With hundreds of different exercises, and thousands of variations, people commonly do a few of these incorrectly. But fear not, we're here to help give you a quick form check, so you don't make the mistake of doing one of these wrong (and potentially risking an injury).
The granddaddy of all strength training exercises. The problem that many people have with the bench press is a limited range of motion simply because they are trying to lift too much weight. This includes going all the way down for a quick pause, and going all the way up to complete a rep. Go with a full range of motion and keep the speed consistent. After a while, you can work your way up in weight while maintaining that same form.
A great compound strength movement that trains many muscles at once. However, just like with the bench press, people often only go down maybe half as far as they should for the full benefits. And unlike on the bench, where you know you've gone all the way down when you hit your chest, you don't get that same feedback while squatting. To double check your form, set up a box slightly below parallel, and hit some reps when your ass touches the box. Then when you take away that box, try to maintain the same ROM. Go with a lighter weight, keep your form tight, and get down low. You can also set up a video camera to double check your form between sets.
If your whole body is sagging as you perform pushups, there is a problem. Your posture should be like a board as you go up and down. From the back of your feet to your shoulder blades should ideally be one straight line. So if notice your hips are touching the floor before your nose, something is wrong. Work on tightening your core to keep your posture straight.
Numerous people lean way too far back as they try to push the bar up above their heads. If your form is making chiropractors around the nation all grimace at the same time, go with lighter weight and work on your form. Pretend like you're pushing your head through an imaginary window once the barbell clears your forehead.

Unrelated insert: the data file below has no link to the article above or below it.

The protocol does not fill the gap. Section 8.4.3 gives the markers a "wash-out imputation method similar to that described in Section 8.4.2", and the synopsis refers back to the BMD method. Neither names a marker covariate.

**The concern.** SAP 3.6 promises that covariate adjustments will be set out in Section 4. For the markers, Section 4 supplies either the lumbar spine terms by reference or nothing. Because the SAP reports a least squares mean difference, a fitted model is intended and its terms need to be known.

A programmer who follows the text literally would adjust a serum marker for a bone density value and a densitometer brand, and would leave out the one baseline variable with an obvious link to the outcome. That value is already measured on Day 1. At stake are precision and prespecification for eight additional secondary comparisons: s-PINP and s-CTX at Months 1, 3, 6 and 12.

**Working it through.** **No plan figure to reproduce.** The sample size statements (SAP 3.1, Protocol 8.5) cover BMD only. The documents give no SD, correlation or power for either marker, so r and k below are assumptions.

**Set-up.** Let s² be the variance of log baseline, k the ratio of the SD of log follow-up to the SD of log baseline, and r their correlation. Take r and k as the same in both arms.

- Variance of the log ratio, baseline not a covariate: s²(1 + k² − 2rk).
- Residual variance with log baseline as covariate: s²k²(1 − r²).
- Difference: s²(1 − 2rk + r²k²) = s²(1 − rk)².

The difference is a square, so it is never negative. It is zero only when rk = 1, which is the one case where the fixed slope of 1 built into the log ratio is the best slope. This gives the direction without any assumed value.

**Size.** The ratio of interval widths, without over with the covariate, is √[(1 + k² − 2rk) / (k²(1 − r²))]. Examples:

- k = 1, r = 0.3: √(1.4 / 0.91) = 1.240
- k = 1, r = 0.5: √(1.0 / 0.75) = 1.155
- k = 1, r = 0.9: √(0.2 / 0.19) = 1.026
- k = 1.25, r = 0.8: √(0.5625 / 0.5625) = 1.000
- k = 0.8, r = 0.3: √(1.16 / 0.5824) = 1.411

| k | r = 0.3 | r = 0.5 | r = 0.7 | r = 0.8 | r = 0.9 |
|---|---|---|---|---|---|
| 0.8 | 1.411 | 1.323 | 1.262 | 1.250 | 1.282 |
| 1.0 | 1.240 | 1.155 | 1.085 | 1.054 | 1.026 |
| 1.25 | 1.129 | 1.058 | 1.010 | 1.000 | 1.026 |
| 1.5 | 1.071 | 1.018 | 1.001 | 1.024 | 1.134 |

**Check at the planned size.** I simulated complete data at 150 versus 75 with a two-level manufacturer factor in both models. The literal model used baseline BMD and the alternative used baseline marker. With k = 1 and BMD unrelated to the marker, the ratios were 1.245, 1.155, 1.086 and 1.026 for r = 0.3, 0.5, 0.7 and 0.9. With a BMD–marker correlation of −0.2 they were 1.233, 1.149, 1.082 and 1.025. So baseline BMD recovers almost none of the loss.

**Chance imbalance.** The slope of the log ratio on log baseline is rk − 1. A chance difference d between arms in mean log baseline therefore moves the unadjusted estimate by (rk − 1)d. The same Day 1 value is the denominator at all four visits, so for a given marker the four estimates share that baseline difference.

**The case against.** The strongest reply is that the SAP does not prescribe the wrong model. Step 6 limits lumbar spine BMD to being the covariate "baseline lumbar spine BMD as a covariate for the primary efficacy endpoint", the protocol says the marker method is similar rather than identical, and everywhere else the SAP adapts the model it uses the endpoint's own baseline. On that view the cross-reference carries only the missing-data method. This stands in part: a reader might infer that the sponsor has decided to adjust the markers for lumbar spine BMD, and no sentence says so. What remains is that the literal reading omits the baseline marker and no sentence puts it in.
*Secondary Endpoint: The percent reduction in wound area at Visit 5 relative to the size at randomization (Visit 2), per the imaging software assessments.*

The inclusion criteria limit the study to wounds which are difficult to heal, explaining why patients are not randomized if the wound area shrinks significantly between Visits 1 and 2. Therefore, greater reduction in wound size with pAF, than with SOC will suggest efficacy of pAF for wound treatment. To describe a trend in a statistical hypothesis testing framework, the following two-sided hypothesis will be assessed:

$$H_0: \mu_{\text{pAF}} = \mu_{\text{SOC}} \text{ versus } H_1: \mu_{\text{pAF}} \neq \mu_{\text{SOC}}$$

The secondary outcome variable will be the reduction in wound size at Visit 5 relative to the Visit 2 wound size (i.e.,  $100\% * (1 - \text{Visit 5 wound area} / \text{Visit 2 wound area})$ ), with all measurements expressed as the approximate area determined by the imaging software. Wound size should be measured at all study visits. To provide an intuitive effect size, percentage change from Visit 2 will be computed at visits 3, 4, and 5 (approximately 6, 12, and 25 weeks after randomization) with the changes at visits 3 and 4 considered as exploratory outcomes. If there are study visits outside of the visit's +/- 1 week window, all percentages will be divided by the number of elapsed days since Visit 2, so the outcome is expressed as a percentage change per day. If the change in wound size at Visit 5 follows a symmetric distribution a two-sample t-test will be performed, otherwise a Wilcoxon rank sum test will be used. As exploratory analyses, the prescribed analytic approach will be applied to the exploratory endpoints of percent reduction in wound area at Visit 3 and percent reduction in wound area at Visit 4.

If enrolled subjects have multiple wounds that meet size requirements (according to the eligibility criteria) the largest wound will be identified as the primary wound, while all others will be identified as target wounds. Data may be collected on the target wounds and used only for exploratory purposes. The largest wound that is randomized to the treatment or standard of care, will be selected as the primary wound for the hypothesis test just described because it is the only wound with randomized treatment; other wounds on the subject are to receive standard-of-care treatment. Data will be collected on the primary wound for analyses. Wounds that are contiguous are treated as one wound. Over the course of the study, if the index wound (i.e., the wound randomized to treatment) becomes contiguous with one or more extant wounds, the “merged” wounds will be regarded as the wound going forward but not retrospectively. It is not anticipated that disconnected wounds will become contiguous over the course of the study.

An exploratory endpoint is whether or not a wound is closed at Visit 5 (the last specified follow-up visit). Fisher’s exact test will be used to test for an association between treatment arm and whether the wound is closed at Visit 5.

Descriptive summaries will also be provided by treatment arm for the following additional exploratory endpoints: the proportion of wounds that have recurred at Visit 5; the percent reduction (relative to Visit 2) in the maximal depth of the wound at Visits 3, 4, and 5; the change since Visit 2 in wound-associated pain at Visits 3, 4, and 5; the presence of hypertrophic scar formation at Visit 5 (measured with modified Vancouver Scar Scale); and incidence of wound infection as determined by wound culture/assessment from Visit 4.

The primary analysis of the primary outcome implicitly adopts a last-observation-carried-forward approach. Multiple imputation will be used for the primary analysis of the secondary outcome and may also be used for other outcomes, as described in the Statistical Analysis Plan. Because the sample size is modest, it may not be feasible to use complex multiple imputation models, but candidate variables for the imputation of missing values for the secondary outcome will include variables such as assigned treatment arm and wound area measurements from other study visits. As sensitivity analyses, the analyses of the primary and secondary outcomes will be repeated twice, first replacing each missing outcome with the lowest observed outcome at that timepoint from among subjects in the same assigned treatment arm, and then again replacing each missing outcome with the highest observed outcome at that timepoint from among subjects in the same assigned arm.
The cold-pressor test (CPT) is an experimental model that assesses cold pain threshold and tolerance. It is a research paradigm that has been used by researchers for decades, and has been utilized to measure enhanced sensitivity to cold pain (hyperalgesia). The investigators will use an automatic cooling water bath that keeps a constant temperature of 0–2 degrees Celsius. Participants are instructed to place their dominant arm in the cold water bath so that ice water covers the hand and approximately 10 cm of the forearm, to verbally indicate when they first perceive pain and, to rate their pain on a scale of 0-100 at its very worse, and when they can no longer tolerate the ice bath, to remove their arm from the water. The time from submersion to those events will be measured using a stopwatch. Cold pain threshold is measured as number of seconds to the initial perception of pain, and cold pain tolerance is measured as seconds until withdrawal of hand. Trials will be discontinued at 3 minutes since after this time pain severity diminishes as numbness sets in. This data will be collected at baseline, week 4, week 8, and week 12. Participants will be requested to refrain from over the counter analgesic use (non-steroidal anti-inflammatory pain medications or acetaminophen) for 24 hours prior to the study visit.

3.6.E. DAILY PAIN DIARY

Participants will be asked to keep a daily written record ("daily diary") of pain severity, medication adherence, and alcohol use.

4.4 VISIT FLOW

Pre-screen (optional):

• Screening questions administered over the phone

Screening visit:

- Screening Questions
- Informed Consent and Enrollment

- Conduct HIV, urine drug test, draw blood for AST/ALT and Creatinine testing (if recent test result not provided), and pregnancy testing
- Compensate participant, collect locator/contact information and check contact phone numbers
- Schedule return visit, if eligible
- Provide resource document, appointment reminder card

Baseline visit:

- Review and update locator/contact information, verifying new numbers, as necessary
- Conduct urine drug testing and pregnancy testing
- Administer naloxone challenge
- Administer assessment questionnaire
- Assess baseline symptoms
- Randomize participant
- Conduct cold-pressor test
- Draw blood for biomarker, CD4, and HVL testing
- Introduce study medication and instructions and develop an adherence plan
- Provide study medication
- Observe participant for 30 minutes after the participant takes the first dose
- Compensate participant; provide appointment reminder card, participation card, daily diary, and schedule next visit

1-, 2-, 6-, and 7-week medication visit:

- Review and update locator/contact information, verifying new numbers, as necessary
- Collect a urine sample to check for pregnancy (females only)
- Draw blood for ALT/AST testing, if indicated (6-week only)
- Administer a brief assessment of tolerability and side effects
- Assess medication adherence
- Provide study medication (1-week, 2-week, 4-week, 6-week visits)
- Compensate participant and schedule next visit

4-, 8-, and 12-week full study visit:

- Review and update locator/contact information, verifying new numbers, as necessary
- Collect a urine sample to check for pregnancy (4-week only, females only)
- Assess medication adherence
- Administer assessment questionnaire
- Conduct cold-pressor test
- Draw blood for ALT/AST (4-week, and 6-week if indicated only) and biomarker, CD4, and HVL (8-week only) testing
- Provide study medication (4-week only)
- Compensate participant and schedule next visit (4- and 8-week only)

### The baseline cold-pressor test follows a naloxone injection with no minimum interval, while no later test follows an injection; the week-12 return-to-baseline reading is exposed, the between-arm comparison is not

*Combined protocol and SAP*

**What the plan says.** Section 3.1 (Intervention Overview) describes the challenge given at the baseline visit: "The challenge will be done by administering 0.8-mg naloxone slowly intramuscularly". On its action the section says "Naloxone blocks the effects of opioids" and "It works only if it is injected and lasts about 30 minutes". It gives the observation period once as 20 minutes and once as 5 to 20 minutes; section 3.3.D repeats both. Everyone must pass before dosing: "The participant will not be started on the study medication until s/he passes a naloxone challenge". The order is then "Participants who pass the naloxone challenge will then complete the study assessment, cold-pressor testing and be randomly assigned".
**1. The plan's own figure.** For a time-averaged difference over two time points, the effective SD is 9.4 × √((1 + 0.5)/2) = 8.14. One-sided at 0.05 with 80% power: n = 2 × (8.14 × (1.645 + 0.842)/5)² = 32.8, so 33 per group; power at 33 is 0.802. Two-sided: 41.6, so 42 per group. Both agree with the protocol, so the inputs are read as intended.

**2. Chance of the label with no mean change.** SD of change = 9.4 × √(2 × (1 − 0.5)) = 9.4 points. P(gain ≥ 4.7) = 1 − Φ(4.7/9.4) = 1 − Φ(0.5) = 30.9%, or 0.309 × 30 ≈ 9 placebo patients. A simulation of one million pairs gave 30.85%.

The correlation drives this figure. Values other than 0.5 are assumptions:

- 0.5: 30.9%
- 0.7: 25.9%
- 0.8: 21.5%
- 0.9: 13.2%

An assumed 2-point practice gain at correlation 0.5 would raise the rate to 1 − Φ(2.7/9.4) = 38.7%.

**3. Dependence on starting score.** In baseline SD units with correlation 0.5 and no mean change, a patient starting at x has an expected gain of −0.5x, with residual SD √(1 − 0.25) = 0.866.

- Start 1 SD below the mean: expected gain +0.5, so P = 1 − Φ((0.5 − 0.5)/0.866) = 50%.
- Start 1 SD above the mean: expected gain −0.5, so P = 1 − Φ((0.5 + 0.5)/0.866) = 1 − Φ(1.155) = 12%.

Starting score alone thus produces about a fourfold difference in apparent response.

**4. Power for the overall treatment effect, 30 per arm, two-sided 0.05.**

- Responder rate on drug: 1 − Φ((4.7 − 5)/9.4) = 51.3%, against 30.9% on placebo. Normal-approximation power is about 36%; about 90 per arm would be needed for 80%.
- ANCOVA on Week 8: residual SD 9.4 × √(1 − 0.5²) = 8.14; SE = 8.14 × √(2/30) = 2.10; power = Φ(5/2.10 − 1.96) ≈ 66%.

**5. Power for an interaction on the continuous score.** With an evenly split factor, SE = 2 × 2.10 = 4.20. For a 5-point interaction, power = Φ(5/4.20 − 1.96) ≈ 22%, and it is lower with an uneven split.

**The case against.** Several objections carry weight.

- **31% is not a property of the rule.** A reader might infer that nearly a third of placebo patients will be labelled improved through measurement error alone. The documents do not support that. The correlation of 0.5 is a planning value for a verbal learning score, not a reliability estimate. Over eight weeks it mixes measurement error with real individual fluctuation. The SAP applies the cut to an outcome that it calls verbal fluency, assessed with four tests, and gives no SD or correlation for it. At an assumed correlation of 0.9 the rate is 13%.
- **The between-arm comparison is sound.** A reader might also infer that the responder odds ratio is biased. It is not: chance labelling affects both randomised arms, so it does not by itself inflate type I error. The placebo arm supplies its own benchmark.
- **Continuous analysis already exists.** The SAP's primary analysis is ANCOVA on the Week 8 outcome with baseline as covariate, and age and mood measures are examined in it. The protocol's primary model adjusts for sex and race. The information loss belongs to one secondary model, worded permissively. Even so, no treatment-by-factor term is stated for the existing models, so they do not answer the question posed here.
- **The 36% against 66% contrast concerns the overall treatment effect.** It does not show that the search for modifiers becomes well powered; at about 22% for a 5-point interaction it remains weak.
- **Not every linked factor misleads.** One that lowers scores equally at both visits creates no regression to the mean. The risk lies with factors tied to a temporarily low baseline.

Dips are great at building the chest and triceps. But this is one of those exercises where going down as far as you can is not recommended. Your arms should make a 90-degree angle when you are at your lowest on a dip. You could end up hurting yourself if you are going down any farther.
Using a little body movement while doing dumbbell bicep curls is fine as you try to squeeze out every rep. Even most of the pro bodybuilders swing a bit as they lift those heavy dumbbells. But if your body is behaving like a tree blowing around in a tornado, you are asking for an injury (and your biceps won't grow as much). If you want to get more out of a rep, focus on flexing as hard as you can while you move the weight (this is called the mind-muscle connection). If you do it correctly, even 15's will feel hard after a few reps.
Once you get the weight up, focus on how far down you're going at the bottom of your rep. You should stop once your arms reach a 90-degree angle, and going down any deeper than this is not advised.
Another exercise that keeps chiropractors busy. Bent-over barbell rows are a perfect compound exercise as it hits biceps, back, and lats. But if you are arching your back while doing them, it is just a matter of time before your spine starts to feel it. A good way to double check this is by filming your set from the side. This will allow you to quickly see if you were rounding your back to get the weight up or not.
So next time you are at the gym, keep these thoughts in the back of your head as you're running through these exercises. This works for any exercise really. Take one of your sets and just use it to focus on form, don't care about how many reps you get.
If you want to share your new knowledge with others, make sure you go about it in a non-arrogant way. You may mean to be helpful, but angry people with weights in their hands can be detrimental to your health.